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Words for what the literature says

May 13, 2016

I spend a lot of time reading student proposals, all of which include some kind of engagement with the existing academic literature. When describing what has been said, students frequently fall back on “the author stated” or “authors opined“. Stated and opined are about the least helpful words in a literature review because they say nothing about the extent to which the author’s claims have been established to be “true” or even reasonable.

Using the word proved is a much stronger statement, although there are few fields in which one really can prove anything, so instead authors often argue or demonstrate or illustrate their claims.

So I have started my own collection of words to use when reviewing literature. I have arranged these below in the descending order of “strength”; that is the ones at the top of the list can be used when the author has a strong claim and the ones at the bottom of the list are appropriate for weaker claims. In arguing a point in the literature review you want to use stronger claims, to strengthen your own arguement, and avoid the weaker claims.

proved, established

demonstrated, illustrated, showed

argued, explained, discussed, researched

claimed, declared, stated, said

noted, highlighted, mentioned, alluded to (used for peripheral points)

opined (it’s just an opinion!)

Which word you use has to depend on the strength of the claim in the paper you are reading. If the author makes a claim and does not support it with appropriate evidence (which may be a citation or empirical data), then you can’t say in your review that this claim has been established. If you tell me that an author stated something you are not informing me whether the author did any research to support that statement or not.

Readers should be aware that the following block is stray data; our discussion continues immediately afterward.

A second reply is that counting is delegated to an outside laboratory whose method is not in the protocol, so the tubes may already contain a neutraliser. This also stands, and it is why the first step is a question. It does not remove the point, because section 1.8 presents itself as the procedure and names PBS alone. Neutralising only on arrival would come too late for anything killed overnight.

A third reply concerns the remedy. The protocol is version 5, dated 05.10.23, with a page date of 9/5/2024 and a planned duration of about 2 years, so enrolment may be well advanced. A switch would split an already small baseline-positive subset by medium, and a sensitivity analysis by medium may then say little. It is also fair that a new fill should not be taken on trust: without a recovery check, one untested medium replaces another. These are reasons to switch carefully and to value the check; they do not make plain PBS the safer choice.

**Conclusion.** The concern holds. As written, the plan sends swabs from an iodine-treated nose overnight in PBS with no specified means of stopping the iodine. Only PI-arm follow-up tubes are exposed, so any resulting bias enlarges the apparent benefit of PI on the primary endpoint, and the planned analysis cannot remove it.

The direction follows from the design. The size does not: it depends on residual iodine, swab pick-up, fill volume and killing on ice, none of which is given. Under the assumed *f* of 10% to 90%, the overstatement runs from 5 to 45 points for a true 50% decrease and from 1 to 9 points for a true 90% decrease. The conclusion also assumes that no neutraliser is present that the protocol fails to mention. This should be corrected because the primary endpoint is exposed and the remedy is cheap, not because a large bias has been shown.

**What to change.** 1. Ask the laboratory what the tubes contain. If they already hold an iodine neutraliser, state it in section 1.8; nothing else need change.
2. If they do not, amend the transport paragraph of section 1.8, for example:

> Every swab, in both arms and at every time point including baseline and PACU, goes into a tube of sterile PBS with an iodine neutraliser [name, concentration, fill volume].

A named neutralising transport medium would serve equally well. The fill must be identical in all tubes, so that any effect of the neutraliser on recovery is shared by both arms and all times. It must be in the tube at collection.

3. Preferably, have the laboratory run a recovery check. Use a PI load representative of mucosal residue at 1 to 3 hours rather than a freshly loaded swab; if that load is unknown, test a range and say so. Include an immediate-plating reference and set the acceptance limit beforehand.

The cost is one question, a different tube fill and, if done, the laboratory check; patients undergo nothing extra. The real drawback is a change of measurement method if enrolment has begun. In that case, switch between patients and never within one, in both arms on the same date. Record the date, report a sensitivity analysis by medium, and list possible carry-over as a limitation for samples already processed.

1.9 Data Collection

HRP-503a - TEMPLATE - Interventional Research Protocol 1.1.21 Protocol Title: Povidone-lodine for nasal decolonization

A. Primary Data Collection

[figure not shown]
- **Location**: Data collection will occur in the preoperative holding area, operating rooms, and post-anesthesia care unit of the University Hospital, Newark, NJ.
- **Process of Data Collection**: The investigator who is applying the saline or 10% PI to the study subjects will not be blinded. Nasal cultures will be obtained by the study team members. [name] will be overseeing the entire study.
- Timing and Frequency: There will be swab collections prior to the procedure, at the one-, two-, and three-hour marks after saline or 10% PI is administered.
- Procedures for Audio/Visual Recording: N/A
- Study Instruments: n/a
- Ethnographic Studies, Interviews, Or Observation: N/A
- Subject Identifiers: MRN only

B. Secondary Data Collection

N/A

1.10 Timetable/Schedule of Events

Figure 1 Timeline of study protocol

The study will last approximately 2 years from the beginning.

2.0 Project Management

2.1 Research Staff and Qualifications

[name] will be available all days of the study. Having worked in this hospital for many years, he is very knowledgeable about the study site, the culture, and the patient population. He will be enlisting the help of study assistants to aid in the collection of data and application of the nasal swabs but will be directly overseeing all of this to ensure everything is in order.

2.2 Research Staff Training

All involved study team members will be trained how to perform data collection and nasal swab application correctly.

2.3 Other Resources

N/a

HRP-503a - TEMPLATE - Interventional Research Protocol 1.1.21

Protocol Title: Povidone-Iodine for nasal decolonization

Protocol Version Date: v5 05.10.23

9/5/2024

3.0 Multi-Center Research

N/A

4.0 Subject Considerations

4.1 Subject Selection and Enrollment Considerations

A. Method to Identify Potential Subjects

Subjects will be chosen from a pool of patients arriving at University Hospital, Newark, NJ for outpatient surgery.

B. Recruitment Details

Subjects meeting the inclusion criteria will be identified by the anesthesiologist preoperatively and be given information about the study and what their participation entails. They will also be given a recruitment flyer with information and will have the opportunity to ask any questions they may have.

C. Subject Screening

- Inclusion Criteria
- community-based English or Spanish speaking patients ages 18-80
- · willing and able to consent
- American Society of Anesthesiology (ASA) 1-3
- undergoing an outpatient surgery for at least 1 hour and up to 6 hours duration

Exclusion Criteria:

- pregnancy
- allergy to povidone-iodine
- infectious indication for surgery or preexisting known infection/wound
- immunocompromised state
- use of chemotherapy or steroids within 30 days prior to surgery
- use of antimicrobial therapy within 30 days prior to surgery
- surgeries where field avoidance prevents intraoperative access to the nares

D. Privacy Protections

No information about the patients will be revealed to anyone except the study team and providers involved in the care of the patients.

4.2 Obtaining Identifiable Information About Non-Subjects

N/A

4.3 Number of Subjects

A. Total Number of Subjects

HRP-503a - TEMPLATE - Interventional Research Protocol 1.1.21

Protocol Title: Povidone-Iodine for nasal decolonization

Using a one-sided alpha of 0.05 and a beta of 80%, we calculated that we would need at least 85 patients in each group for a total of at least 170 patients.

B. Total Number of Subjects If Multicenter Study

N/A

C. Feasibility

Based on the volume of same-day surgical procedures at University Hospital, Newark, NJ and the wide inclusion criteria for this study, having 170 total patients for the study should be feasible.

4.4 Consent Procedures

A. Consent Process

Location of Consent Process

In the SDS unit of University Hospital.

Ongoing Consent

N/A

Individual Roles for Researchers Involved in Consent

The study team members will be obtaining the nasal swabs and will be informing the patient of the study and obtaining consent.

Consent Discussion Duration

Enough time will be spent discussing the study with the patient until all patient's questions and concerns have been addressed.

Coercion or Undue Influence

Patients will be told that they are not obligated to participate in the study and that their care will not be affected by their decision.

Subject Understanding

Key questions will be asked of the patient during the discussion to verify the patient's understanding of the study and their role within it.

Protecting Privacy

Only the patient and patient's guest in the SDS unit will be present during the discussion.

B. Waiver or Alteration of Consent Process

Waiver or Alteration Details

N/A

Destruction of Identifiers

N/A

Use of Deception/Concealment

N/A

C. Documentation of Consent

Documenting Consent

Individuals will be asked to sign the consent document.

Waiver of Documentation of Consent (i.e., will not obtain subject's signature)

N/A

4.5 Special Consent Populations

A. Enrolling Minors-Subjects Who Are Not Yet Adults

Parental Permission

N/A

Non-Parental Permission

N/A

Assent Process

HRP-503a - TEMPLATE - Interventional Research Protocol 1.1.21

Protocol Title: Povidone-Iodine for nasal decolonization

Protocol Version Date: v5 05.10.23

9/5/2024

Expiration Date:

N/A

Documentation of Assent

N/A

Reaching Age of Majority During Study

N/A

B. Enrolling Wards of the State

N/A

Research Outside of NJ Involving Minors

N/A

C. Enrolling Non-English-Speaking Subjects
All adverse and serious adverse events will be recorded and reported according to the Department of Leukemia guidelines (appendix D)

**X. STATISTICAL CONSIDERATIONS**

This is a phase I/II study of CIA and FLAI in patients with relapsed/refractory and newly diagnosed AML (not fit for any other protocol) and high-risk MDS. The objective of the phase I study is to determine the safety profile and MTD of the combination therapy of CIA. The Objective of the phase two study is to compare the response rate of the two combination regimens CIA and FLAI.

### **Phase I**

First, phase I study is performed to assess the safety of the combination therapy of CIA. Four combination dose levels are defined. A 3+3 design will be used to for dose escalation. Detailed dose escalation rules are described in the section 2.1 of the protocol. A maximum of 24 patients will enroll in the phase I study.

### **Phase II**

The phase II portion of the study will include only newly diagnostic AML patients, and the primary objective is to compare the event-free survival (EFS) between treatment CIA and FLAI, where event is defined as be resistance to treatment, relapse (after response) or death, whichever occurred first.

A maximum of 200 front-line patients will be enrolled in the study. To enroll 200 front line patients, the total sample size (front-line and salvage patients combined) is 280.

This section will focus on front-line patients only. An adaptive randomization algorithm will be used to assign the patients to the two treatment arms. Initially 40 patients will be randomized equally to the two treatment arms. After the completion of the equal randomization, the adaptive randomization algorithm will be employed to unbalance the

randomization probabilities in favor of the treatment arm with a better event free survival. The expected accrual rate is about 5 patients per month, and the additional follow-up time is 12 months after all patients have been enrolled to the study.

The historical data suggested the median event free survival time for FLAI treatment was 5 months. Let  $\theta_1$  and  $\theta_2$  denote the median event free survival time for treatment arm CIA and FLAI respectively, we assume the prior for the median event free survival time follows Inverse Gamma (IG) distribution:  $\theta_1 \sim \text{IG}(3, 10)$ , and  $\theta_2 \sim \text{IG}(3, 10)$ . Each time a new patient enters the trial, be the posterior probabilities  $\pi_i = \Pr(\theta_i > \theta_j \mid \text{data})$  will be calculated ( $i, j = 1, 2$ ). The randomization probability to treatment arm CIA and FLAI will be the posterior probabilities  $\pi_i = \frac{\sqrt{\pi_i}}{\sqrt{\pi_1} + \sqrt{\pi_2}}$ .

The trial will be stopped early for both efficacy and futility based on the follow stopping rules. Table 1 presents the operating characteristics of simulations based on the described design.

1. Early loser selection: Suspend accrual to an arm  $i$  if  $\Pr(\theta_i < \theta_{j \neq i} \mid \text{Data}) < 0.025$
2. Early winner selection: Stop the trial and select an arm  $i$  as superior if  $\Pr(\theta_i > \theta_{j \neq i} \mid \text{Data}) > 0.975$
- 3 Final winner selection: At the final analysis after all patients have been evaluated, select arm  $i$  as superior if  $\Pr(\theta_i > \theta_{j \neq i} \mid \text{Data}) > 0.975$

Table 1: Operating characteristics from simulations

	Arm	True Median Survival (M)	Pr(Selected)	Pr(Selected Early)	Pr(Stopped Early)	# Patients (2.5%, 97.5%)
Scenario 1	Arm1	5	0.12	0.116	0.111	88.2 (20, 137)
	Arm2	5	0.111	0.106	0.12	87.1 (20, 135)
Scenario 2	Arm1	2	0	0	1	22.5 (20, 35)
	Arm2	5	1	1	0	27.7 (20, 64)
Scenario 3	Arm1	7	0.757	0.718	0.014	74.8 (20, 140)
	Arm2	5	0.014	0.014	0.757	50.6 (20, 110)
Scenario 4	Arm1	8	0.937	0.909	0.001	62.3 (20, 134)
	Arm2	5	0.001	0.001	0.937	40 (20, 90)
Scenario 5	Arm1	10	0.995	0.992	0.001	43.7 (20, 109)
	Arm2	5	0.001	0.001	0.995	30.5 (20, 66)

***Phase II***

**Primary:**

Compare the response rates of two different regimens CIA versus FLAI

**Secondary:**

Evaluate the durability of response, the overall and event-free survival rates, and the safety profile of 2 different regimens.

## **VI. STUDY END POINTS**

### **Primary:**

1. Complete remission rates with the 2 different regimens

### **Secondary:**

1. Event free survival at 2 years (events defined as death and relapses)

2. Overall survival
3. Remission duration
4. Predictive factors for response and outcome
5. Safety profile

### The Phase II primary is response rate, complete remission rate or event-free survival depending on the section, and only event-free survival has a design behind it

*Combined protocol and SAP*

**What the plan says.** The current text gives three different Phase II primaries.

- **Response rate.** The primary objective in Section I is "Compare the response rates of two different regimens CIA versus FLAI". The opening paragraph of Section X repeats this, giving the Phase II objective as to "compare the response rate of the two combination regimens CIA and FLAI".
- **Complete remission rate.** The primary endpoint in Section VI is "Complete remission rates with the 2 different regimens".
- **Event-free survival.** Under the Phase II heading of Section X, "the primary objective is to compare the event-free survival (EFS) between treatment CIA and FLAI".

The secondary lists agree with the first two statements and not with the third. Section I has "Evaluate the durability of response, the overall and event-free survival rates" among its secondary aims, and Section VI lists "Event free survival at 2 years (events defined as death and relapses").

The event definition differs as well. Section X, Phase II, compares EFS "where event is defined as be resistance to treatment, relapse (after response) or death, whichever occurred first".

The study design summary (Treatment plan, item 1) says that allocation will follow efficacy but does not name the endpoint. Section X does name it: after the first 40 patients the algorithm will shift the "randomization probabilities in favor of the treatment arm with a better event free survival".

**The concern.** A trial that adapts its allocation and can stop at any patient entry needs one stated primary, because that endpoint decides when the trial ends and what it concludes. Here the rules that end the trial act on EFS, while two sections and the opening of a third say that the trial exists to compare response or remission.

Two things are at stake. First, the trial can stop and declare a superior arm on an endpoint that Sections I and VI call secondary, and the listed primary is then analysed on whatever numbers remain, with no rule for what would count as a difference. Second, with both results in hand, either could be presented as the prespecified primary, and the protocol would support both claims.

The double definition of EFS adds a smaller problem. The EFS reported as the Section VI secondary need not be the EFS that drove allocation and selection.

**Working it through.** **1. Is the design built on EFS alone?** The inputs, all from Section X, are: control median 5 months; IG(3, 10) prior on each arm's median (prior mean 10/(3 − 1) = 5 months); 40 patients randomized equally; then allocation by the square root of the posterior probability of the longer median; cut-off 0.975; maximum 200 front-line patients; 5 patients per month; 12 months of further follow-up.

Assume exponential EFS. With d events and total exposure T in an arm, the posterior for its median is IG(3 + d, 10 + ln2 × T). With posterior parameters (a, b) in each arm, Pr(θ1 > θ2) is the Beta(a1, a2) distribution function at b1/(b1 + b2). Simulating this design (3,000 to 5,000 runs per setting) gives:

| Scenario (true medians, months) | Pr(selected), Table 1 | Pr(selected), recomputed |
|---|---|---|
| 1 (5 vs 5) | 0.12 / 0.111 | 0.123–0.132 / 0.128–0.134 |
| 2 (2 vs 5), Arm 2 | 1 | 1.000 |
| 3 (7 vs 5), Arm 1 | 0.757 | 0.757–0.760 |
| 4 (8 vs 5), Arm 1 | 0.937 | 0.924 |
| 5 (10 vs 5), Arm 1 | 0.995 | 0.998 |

The wonderful range of words in the English language allows for subtlety. You can use them in your literature review to show which claims are stronger and which are weaker and so which parts of the literature are worth responding to and which are not.You can critique a paper by saying that the authors claim that … but fail to provide a sound arguement for their claim.

And don’t be shy of plain words, like said. Language doesn’t have to sound pompous to get your point across. Simplicity aids clarity.

What words do you use? Which words have I left out? I’d love to hear.

 

 

 

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